Jennifer Mason, Realities/Sociology
I am using the term ‘creative interviewing’ to refer to a form of interview that is qualitative, flexible, loosely or semi-structured (non-standardised) and involves the construction of data and knowledge through processes that can be seen as ‘creative’ in some way. The term ‘creative interviewing’ was coined for the social sciences in the 1980s by Jack Douglas, to denote the kind of interview that responded to situational dynamics and was flexible, rather than following a predefined structure (Douglas, 1985). It has also been used in the domain of journalism to denote an investigative rather than structured style of interviewing, where the interviewer as to think on their feet (Metzler, 2002). Creative interviews can also involve participants engaging in creative activities like drawing, collage, creating diagrams, taking pictures or looking at them (photo elicitation), walking, and so on. Creative interviews are usually treated for analytical purposes as ethnographic encounters, in the sense that the researcher is interested in, and participates in, as well as observes - the interactions involved, the situational dynamics, the surroundings and the physical and non-verbal elements.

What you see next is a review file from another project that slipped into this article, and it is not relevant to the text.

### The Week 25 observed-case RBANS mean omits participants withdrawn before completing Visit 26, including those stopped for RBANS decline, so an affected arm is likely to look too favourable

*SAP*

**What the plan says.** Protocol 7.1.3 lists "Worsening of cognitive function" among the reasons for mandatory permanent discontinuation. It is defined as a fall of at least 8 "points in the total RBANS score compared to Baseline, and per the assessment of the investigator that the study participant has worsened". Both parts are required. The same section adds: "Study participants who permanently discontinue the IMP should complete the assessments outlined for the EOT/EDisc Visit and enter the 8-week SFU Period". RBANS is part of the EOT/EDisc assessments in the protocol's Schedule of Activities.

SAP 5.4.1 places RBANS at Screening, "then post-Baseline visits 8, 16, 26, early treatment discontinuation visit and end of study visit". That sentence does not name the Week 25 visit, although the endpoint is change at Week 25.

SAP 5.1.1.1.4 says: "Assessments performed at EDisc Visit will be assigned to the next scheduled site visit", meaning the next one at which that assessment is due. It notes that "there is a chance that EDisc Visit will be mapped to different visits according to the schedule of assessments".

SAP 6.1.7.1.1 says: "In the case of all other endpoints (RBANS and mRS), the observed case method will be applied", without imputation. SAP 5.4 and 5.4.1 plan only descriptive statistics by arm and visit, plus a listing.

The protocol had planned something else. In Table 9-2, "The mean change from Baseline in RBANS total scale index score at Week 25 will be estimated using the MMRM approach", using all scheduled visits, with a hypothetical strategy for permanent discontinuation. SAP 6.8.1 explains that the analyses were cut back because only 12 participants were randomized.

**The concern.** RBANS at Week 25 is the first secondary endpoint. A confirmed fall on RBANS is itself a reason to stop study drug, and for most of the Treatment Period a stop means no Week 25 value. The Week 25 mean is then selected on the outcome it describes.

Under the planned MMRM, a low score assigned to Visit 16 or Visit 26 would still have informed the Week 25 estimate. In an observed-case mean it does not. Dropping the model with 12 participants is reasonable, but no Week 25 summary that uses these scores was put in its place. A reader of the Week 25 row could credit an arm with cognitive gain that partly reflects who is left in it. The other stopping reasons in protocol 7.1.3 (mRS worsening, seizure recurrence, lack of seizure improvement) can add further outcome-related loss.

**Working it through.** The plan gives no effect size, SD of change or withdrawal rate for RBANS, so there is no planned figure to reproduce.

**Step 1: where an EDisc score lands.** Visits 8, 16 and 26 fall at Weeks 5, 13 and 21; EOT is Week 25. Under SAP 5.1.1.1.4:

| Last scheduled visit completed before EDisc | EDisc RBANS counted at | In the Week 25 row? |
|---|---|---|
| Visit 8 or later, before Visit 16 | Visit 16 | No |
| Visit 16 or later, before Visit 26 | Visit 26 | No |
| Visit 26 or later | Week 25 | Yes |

Expertise at Manchester
Bagnoli, A (2009) 'Beyond the standard interview: the use of graphic elicitation and arts-based methods' Qualitative Research, special issue on qualitative research and methodological innovation, Vol 9, No 5, 547-570.
Kvale, S. (2008) InterViews: Learning the Craft of Qualitative Research Interviewing, Sage
Mason, J. (2002) 'Qualitative Interviewing: asking, listening and interpreting' in T May (ed) Qualitative Research in Action, pp 225-241 London: Sage.
Mason, J and Davies, K (2009) 'Coming to our senses? A critical approach to sensory methodology' Qualitative Research, special issue on qualitative research and methodological innovation, Vol 9, No 5, 587-603.